Using an electric motor connected to the steering gear it receives information from several sensors. The motor is controlled 2,000 times every second using a torque overlay to correct unintentional steering movements and to provide extra torque when needed. When you gather speed the steering stiffens.

Considering how much the manufacturer tells you how quick the gearchange is, you’d be forgiven for thinking that the six or seven changes that are made en route to 50mph would put Lewis Hamilton to shame.

Some gear changes are really drawn out, especially if the driver has control of the accelerator. In fact, as the driver you can change gear much quicker yourself.

Drawn out changes tend to take the edge off of the driver’s ambition to crack on, almost imploring the driver to relax. It is only when demand is placed on the driveline as the truck climbs and needs a lower gear that extra money and weight is justified.

Climbing Carter Bar on the southbound A68 from Scotland into England the changes were sharp and unequivocal, and done with the nonchalance of a blink of the eye, safe in the knowledge it won’t miss a thing. It is then you realise just how good the dual clutch is.

For tipper work, the Globetrotter might appear to be a little over the top even without the Drive++ option for the interior. Globetrotter is lighter than the Globetrotter XL but it adds 40kg compared to the entry level sleeper cab.

Globetrotter has a 1,960mm standing space over the engine tunnel, and there is a 90mm drop into the footwell. This compares favourably for taller drivers vis-a-vis the standard sleeper cab that has a standing height of 1,620mm over the engine tunnel.

As a one bedroom open plan studio on wheels the Globetrotter is spacious enough to relax in, making it a decent alternative to the Globetrotter XL.

It does not lack for creature comforts with the Drive++ cab trim level and ‘1 Bed’ package. The dark leather, air suspended drivers’ seat is a good option. It has the media navigation pack, Active Safety+ and ‘visibility’ package, which is a camera system.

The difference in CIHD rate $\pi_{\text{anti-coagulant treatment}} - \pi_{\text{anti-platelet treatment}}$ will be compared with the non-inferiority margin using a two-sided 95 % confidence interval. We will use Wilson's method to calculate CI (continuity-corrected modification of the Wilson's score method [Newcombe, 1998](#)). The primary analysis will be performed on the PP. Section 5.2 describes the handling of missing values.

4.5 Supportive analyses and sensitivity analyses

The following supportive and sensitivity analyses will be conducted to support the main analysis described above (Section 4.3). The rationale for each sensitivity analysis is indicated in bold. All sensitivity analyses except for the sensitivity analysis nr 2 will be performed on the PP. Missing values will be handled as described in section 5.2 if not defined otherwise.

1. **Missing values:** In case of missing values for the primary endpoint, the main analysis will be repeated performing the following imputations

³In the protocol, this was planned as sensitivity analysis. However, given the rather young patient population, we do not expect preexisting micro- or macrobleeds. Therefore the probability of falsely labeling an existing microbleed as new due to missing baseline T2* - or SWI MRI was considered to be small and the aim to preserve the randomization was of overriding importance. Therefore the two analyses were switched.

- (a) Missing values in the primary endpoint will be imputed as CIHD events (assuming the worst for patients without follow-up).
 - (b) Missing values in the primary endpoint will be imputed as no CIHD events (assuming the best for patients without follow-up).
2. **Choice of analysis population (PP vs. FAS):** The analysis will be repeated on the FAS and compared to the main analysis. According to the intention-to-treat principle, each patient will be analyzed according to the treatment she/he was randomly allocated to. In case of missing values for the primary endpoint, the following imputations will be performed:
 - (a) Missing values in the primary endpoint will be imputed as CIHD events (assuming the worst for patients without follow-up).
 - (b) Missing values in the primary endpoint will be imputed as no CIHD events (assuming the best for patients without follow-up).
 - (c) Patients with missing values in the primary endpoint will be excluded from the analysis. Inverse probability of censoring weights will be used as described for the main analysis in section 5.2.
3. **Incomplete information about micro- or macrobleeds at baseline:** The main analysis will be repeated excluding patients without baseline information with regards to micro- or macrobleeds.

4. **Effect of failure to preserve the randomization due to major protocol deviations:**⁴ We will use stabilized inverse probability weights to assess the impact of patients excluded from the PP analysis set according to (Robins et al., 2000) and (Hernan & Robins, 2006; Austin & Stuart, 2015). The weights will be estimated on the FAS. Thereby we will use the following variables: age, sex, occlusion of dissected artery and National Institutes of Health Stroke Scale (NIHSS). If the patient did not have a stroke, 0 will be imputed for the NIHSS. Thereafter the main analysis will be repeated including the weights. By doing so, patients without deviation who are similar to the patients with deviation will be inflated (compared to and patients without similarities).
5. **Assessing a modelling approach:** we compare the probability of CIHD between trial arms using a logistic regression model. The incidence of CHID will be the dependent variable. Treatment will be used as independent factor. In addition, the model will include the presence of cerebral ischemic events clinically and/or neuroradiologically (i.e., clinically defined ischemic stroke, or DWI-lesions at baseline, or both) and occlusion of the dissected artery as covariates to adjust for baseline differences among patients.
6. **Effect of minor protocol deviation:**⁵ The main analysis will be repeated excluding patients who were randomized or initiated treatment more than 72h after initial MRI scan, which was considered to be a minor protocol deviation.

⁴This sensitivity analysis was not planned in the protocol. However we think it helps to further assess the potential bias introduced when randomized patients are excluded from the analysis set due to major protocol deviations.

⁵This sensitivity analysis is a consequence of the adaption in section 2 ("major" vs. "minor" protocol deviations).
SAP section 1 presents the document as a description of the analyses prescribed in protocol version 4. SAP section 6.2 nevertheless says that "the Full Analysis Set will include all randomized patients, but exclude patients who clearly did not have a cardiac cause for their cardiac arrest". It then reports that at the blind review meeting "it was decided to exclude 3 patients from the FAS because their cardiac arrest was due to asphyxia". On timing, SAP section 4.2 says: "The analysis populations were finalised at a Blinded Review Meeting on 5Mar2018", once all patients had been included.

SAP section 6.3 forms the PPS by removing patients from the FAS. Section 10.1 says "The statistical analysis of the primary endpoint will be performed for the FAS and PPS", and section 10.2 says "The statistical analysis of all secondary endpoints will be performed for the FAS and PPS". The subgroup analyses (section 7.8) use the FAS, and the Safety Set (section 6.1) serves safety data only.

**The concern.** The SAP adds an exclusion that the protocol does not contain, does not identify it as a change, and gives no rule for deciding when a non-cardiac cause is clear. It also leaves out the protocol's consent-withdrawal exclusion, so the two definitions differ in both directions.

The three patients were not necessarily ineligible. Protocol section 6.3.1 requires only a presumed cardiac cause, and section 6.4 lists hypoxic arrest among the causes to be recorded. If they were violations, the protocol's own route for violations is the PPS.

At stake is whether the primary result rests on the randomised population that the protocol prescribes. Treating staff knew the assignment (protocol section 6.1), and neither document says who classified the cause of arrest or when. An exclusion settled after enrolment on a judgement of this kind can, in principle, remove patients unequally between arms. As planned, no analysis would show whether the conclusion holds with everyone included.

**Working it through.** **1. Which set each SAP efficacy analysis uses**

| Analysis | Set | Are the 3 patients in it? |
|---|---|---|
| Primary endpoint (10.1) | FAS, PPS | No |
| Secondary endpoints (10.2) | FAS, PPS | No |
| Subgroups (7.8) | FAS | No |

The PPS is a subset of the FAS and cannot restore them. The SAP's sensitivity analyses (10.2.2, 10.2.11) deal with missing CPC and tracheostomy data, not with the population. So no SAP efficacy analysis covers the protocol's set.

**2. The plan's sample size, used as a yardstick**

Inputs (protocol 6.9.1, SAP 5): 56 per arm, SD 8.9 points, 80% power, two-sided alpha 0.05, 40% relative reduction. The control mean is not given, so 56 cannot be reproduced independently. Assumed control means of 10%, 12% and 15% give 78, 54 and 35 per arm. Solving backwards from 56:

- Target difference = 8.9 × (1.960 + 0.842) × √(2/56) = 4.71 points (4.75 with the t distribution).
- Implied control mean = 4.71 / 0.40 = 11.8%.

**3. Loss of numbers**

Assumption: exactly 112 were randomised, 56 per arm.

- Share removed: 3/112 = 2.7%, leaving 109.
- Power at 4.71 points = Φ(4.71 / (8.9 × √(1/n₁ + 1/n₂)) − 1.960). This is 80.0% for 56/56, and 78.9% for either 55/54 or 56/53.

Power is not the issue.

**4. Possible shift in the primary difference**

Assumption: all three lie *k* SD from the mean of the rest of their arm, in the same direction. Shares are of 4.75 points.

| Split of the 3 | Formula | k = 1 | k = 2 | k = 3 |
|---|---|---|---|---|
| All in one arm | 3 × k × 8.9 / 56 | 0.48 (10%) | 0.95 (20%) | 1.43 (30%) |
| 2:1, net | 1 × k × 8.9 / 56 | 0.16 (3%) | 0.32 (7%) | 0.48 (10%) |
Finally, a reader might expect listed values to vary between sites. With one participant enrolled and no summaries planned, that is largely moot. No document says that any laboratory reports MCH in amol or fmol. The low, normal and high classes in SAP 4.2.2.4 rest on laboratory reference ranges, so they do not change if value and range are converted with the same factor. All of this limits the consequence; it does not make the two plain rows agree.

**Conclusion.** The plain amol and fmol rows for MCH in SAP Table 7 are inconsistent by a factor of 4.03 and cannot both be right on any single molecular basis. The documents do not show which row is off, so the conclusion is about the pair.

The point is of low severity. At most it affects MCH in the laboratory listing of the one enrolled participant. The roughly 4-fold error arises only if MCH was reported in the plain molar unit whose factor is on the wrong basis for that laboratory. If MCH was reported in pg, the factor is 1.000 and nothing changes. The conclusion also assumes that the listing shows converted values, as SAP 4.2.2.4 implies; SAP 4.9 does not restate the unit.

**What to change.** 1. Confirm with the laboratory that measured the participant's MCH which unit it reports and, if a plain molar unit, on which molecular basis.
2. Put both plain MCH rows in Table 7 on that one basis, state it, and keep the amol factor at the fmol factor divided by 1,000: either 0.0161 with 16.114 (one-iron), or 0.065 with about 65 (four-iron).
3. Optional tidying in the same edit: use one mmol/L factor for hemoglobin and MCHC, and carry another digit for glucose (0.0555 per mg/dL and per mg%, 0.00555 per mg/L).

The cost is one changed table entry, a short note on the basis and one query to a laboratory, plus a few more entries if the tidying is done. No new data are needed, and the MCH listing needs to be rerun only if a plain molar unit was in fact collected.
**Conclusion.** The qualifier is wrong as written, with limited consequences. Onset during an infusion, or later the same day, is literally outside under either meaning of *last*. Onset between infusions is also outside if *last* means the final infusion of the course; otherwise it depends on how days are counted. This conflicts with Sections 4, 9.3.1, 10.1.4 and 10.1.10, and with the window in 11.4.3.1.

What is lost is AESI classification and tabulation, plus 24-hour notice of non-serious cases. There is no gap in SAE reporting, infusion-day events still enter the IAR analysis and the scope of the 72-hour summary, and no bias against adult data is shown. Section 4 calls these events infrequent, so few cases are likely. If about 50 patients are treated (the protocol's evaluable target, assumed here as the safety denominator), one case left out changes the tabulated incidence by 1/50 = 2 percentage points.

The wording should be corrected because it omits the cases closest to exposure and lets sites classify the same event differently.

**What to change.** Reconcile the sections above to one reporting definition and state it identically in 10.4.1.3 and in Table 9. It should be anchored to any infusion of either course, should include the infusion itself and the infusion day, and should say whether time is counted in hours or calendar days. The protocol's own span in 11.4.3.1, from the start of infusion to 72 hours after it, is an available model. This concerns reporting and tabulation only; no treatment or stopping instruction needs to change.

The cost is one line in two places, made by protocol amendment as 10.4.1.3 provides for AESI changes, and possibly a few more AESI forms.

It has plenty of storage above the windscreen and on the back wall, a comfortable bunk and enough space to actually walk between seats and bunk. Overall, it makes for a stylised cab interior.

The focus on this road test was without doubt the dual clutch. Tippers that are run competitively should spend most of their time fully laden, so having the ability to grab a quick gearchange under duress is a real benefit.

Throughout this test, fully freighted at 32 tonnes, the gear changes were fast enough to back up Volvo’s claim that it doesn’t affect the power and torque delivery while working.

It does certainly make for a smooth ride, and that is also down to the fuel friendly software packages that adapt the gear changes to the prevailing transport conditions.

In the end an operator has to choose what is the best specification for the work that they do. If the truck is not weight dependent, then there are added extras that can make a lorry driver’s life much easier.

If weight is an issue then I’d favour the dual clutch at the expense of the Globetrotter cab and I’d choose a smaller fuel tank and even shorten the wheelbase to compensate.

I’d take the VDS to make manoeuvrability better for the driver and try to lose a little bit more weight from the bodywork. Either way, as this road test demonstrates, specification can be as bespoke as you want it.